If you are a business owner or an entrepreneur, you have probably encountered non-disclosure agreements or agreements with a similar title: confidentiality agreements, CAs, NDAs or confidential disclosure agreements.  These agreements are common in many commercial enterprises and transactions: from licensing deals to franchise agreements, from the manufacturing sector to the food services industry.

Non-disclosure agreements are designed to impose confidentiality obligations on one or more parties to a transaction.  Confidential or “trade secret” information may be disclosed during early-stage negotiations, even before a formal contractual relationship is concluded.  Or it may be disclosed in the course of an ongoing contract: for example, a licensing or manufacturing agreement. Regardless of the specific circumstances, you should consider the following points as you review these documents in the course of your business.

Not All Confidentiality Agreements Are Created Equal

Remember that not all confidentiality agreements are created equal. Many “off-the-shelf” documents may be drafted with terms that simply do not apply to your business or specific transaction.  Even simple things – such as Alberta companies signing a Non-Disclosure Agreement that chooses New York law as the governing law – are telltale signs that the agreement was copied off the internet and may not take into account the particular needs of the parties.

Review the Definition of “Confidential Information”

It is very important to review the exact definition of “confidential information.”  Consider this case: in Convolve, Inc. and Massachusetts Institute of Technology v. Compaq Computer Corporation and Seagate Technology, LLC, the US Federal Circuit Court of Appeals heard an appeal for misappropriation of trade secrets and breach of confidence arising out of a Non-Disclosure Agreement that the parties had signed.

The Non-Disclosure Agreement stated that “…to trigger either party’s obligations, the disclosed information must be: (1) marked as confidential at the time of disclosure; or (2) unmarked, but treated as confidential at the time of disclosure, and later designated confidential in a written memorandum summarizing and identifying the confidential information.”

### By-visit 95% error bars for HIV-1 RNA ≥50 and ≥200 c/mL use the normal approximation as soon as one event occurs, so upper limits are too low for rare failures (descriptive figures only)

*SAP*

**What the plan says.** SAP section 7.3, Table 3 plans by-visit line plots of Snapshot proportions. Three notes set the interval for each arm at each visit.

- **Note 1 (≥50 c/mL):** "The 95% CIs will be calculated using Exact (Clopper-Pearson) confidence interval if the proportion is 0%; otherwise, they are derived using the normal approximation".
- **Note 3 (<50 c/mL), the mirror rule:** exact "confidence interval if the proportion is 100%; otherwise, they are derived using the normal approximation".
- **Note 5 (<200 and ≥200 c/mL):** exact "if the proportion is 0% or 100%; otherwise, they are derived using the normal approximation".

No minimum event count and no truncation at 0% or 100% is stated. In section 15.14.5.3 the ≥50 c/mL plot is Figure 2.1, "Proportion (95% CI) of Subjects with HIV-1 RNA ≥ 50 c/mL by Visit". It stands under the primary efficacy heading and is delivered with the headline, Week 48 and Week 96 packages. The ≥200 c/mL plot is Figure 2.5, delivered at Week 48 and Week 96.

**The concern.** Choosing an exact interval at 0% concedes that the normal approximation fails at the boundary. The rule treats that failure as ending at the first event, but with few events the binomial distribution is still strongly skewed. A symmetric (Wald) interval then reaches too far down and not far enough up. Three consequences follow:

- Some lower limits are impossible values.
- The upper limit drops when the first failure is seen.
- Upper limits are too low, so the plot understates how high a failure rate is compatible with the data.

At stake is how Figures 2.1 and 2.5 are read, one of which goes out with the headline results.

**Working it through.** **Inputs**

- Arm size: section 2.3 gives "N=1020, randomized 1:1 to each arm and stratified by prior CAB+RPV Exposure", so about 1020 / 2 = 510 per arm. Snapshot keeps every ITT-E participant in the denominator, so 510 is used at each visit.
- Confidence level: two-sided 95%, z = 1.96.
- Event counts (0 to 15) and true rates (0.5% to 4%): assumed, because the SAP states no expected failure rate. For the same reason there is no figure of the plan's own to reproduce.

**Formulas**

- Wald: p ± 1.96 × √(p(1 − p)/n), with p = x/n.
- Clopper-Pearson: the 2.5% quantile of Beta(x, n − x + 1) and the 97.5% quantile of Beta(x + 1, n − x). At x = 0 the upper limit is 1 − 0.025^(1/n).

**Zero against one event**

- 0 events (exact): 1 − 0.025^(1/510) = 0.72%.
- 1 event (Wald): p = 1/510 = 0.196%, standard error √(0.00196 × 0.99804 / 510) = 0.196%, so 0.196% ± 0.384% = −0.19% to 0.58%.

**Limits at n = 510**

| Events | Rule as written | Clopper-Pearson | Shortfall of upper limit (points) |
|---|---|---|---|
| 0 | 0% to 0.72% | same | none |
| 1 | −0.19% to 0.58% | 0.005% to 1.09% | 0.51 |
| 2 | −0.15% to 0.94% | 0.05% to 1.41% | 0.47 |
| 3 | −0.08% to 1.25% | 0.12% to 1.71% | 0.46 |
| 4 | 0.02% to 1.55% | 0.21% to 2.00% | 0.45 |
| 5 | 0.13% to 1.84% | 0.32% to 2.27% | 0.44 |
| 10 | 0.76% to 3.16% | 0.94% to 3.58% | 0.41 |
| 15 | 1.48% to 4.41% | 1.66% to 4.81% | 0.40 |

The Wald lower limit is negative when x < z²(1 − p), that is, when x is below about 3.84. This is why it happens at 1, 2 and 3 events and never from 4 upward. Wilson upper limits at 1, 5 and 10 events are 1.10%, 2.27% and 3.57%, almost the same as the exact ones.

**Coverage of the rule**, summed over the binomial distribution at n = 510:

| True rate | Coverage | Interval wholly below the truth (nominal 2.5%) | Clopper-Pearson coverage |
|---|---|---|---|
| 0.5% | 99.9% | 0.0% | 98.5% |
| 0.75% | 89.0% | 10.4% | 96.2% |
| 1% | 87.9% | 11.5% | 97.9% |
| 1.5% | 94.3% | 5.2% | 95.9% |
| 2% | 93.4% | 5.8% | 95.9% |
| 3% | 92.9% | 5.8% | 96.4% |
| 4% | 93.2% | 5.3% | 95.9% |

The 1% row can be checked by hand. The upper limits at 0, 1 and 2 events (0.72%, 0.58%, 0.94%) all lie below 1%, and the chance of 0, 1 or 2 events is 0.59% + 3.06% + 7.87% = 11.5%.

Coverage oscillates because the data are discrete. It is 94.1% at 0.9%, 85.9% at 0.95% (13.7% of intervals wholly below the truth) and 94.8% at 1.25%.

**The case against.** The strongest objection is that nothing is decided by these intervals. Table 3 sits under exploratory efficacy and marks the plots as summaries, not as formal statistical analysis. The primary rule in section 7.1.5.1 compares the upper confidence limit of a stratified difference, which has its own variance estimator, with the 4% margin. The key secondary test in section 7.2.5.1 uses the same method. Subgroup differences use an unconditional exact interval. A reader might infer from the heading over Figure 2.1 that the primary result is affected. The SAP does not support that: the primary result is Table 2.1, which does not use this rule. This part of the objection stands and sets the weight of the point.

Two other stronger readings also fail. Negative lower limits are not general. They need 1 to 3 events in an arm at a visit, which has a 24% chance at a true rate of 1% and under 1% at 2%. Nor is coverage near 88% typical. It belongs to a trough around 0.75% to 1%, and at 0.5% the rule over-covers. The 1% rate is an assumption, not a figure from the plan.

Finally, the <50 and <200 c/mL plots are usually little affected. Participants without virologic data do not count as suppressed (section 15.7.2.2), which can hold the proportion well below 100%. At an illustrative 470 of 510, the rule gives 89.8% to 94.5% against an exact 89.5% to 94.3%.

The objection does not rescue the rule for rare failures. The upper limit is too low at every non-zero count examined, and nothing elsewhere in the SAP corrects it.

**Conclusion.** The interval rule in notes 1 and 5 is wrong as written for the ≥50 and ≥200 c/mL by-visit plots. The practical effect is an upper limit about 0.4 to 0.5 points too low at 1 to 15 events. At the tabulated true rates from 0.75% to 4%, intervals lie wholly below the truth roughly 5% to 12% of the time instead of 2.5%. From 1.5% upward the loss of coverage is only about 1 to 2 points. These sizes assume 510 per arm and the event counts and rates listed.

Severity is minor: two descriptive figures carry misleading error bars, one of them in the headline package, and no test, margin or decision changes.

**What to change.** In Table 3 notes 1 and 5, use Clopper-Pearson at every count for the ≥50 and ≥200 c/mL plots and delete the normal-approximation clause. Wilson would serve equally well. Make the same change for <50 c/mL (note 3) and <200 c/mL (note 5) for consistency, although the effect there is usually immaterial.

The Court of Appeals upheld the lower Court’s interpretation that this term meant that certain disclosures by Convolve that failed to include a written designation or notification of confidentiality were notconsidered to be confidential for the purposes of the Agreement, even though they were very confidential to Convolve.  The Court found that failure to mark the information as “confidential” meant that the information was not captured by the Agreement, and was therefore subject to disclosure without consent.

Thus, remember that the definition of “confidential information” is important, and strictly abiding by the definition of “confidential information” is just as important.  The former may be easy to focus on while the agreement is being negotiated and vetted by legal counsel. The latter is more difficult to remember as the parties engage in fast-paced negotiations, and information is disclosed by persons within the organization who may never have actually seen the written Non-Disclosure Agreement.

Secrets and Departing Employees

Confidentiality obligations can also be embedded in other agreements, such as employment or consulting agreements.  What about confidentiality agreements with employees who might obtain confidential information about your business and clients?  Consider this case: in Plaza Consulting Inc. v. Grieve at al, a Canadian company offering software testing and quality assurance services sued their former employees and consultants who started a competing business.  In refusing to grant the injunction, the Ontario Superior Court of Justice provided some guidance on how the Court will consider cases where ex-employees are accused of misappropriating confidential information and poaching customers. The Court states:

  • When seeking a remedy against employees who allegedly misappropriated their former employer’s business methods in breach of a restrictive covenant or in breach of fiduciary duties, the former employer must at the very least establish that it “has a proprietary interest that is entitled to protection.”  The Court concluded that the confidential information in question was “highly generic,” and therefore did not qualify as a trade secret as “[a] trade secret cannot be within the realm of general skills or knowledge.”
  • A party who receives allegedly confidential information and who is accused of misusing it must have done so to the detriment of the party that provided the information in the first place.  In this case, the Court found that the information in question was not used to the detriment of the employer, and therefore declined to grant the employer the injunction.

Remember to get advice on confidentiality agreements and the confidentiality restrictions within other documents, such as employment agreements.